India halts Australia’s winning streak

During his knock of 79 at Chandigarh, Sachin Tendulkar passed a few records.-S. SUBRAMANIUM

Australia’s 14-match unbeaten streak in the ODIs was halted. This was also India’s first win over the Aussies in 11 games. India had last defeated Australia in the triangular ODI series down under in 2004. S. Dinakar reports.

India made all the right moves at Chandigarh’s Sector-16 Stadium. The experienced opening pair of Sachin Tendulkar and Sourav Ganguly laid the foundation. Skipper M.S. Dhoni and Robin Uthappa powered the side in the end overs.

The opening partnership fetched India 91 runs. Crucially, the first hour of a day game was seen through without damage. In the earlier matches, the Aussie pacemen had made major inroads early on.

The first-wicket stand also meant India had wickets in hand for a surge in the last phase of the innings. With Dhoni and Uthappa dazzling, the last five overs fetched India a match-winning 56 runs. It was a well-orchestrated batting effort.

The team picked five specialist bowlers and an extra spinner in left-armer Murali Kartik. The zestful Rudra Pratap Singh was back in the side and was handed the new ball. The attack had a better look about it. In the event, the two bowlers delivered significant 47th and 48th overs.

Irrespective of how the series develops from this point, it was a significant victory for the Indians. Australia’s 14-match unbeaten streak in the ODIs had been halted. This was also India’s first win over the Aussies in 11 games. India had last defeated Australia in the triangular ODI series down under in 2004.

Skipper Mahendra Singh Dhoni’s decision to bat was driven by two factors — the need to avoid the pressures of the chase and the presence of two spinners in the attack. This was a gamble since there could be considerable assistance to the pacemen in the early phase of the day games in the northern parts of the country. Dhoni’s ploy worked.

The difference in the end was just eight runs, but the Aussies blundered in critical junctures of the fourth Future Cup ODI at a pleasing venue. The speedy and experienced Brett Lee was not given his full quota of overs. Nathan Bracken, searching for rhythm, was taken for 20 runs in the 50th over. Lee, someone with speed and reverse swing, still had three overs remaining.

Australia suffered by persisting with the out-of-from Brad Hodge ahead of the fluent and innovative Brad Haddin. Breaking up the Lee-Johnson new-ball pairing also hurt the visitors.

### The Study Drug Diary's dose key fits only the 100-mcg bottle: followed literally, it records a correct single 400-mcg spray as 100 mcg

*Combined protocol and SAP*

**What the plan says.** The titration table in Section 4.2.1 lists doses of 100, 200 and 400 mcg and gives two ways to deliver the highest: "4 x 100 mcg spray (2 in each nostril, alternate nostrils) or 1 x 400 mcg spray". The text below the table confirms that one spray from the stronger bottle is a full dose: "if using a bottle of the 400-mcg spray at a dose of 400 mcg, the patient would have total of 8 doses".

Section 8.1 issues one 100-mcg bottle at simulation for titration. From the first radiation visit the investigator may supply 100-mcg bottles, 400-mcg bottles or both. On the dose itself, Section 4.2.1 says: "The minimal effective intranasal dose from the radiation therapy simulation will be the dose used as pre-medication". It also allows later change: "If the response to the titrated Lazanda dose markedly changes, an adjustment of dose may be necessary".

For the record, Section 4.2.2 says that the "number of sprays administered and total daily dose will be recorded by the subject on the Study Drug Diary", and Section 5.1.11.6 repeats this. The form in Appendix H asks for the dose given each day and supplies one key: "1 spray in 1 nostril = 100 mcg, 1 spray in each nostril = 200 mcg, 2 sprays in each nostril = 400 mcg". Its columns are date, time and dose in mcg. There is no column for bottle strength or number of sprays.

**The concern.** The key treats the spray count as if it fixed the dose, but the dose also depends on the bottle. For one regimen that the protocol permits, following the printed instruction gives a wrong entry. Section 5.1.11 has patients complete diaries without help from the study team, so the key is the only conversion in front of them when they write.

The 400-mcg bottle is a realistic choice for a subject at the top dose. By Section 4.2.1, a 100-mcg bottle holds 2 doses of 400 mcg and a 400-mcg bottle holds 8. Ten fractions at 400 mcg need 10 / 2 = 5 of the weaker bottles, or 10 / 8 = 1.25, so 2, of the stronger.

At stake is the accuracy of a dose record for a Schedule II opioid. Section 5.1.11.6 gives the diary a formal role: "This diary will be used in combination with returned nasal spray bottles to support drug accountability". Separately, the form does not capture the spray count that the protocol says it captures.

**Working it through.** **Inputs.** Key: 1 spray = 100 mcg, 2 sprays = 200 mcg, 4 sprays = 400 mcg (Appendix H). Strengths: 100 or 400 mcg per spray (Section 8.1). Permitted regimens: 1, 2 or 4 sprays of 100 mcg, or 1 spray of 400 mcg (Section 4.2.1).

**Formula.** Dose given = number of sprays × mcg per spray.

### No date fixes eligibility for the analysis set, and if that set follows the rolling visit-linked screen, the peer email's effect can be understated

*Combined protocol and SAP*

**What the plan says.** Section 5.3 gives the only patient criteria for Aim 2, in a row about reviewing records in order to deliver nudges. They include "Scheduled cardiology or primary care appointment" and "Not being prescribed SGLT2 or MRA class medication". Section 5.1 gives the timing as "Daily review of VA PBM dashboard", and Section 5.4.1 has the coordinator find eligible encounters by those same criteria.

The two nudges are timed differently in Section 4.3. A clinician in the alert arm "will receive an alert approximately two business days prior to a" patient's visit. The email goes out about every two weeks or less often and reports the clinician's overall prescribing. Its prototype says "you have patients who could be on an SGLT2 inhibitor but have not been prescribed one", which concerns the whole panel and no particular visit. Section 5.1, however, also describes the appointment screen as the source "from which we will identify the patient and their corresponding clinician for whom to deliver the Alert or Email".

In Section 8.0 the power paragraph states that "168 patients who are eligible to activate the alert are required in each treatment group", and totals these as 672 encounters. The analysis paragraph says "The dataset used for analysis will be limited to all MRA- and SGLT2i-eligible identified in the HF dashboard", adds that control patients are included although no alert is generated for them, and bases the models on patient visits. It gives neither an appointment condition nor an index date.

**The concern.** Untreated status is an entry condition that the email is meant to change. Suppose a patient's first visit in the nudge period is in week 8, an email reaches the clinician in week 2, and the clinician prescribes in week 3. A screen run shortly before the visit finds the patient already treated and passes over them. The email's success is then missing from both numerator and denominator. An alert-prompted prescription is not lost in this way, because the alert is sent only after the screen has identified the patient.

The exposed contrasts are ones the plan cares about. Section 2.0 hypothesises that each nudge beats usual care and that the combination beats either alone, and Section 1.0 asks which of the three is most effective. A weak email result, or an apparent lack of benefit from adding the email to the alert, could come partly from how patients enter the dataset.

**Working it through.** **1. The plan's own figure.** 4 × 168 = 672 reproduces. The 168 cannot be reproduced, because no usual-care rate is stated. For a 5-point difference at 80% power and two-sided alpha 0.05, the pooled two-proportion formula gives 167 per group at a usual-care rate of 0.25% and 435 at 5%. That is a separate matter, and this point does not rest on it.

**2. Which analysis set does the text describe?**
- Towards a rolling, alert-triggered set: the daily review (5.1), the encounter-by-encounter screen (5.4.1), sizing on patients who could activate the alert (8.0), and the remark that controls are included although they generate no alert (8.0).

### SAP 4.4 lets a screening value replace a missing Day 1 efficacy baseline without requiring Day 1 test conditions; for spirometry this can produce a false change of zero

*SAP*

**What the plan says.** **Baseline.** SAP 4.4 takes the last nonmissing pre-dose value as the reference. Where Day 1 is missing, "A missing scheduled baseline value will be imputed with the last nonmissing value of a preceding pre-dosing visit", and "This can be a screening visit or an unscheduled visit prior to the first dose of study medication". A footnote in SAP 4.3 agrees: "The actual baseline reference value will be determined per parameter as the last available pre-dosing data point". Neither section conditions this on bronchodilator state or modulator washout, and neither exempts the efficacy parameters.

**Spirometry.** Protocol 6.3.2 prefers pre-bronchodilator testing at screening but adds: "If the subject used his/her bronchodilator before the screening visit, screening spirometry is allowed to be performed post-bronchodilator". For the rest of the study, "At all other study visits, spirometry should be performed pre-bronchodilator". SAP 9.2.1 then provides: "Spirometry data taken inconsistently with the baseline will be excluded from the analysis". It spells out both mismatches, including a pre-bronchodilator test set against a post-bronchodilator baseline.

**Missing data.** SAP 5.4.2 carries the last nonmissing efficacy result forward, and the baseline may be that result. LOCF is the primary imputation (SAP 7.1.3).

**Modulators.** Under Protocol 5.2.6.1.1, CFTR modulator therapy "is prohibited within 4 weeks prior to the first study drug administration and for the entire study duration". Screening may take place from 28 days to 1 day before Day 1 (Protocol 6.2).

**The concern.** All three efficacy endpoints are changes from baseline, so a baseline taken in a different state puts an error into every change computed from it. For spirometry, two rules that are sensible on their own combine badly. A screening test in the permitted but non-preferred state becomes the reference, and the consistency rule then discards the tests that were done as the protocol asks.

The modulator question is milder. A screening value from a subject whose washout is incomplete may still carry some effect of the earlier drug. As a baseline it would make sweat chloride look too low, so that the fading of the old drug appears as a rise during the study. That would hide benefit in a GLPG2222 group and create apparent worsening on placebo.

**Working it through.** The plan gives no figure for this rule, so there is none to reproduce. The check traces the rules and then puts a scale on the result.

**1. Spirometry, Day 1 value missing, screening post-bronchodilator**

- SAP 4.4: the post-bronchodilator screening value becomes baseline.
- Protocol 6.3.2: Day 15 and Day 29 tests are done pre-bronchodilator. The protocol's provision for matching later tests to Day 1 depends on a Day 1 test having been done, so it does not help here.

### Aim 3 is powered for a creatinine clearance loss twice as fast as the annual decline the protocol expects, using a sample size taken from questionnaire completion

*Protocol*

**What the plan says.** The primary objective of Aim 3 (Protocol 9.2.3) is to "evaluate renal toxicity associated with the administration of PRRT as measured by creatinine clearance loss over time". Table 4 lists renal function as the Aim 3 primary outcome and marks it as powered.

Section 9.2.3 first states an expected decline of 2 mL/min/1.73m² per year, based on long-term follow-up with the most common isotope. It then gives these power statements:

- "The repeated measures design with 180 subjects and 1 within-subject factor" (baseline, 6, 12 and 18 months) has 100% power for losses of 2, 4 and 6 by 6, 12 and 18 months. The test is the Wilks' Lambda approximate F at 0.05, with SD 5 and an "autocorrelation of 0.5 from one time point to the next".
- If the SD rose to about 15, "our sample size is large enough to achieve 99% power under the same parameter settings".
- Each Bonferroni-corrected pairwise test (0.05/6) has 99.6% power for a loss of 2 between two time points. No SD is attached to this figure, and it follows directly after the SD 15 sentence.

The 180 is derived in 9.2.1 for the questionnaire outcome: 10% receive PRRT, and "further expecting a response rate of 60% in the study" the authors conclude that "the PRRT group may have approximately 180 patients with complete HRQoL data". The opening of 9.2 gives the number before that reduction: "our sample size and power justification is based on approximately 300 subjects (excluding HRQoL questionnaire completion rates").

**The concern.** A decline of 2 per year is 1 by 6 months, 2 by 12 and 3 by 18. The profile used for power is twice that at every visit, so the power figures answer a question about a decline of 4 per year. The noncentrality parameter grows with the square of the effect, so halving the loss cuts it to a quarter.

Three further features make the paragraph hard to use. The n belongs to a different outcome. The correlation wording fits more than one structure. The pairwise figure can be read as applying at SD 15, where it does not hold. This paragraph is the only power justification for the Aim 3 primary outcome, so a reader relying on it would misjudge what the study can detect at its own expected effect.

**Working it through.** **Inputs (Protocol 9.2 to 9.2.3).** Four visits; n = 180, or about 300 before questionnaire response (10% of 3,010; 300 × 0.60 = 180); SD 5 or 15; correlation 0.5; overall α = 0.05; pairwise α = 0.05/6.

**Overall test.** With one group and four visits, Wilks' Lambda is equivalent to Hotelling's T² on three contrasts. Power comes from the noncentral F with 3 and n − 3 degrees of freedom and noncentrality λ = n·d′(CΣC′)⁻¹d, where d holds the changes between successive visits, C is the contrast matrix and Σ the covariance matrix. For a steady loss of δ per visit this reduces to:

Needing 292 for a victory, Australia required 16 runs off the last six balls with three wickets left. James Hopes hammered a straight boundary off the first ball, but bowler Zaheer Khan and the fielders held their nerve, closed out the boundary hitting options.

Twenty four runs off the last three overs with three wickets in hand was the equation when Kartik bowled a splendid over, varying his trajectory and pace; he gave away just two runs.

An over earlier, R. P. Singh, bringing the ball into the right-hander, disturbed the woodwork as Andrew Symonds missed a chop shot. In an otherwise mature and confident innings, Symonds (75, 84b, 3x4, 1x6) was leading the pursuit with aplomb.

Australia was 268 for six at this stage — in 46.5 overs — and lost a wicket off the next ball when Brad Hogg was run-out. The Indians then closed in for the kill.

Both R. P. Singh and Zaheer employed a fuller length most consistently in the end overs; another positive for India. Harbhajan and Kartik ensured that the Aussies did not get away in the middle overs.

Kartik’s change of pace resulted in the imposing Matthew Hayden being caught in the outfield when just eight short of a deserving hundred. Hayden brought up his 1500th ODI run for the year during the effort.

In the Indian innings Tendulkar (79 off 119 balls) was troubled initially by Lee in the corridor, but survived to play strokes, both delicate and powerful. During the innings, he scored his 84th ODI fifty, therby surpassing Inzamam-ul-Haq’s 83 for the most number of ODI half-centuries. He also left behind Desmond Haynes’ mark for most runs (2262) against the Aussies in ODIs and crossed 1000 ODI runs in a calendar year for a record seventh time.

For the Aussies, medium pacer Hopes, taking the pace off the ball and in control of his length and direction, bowled splendidly. This was a day when the two left-armers, Bracken and Mitchell Johnson, went for runs. Australia conceded 31 extras.

The Indians cashed in on the Aussie mistakes. They also played positive cricket.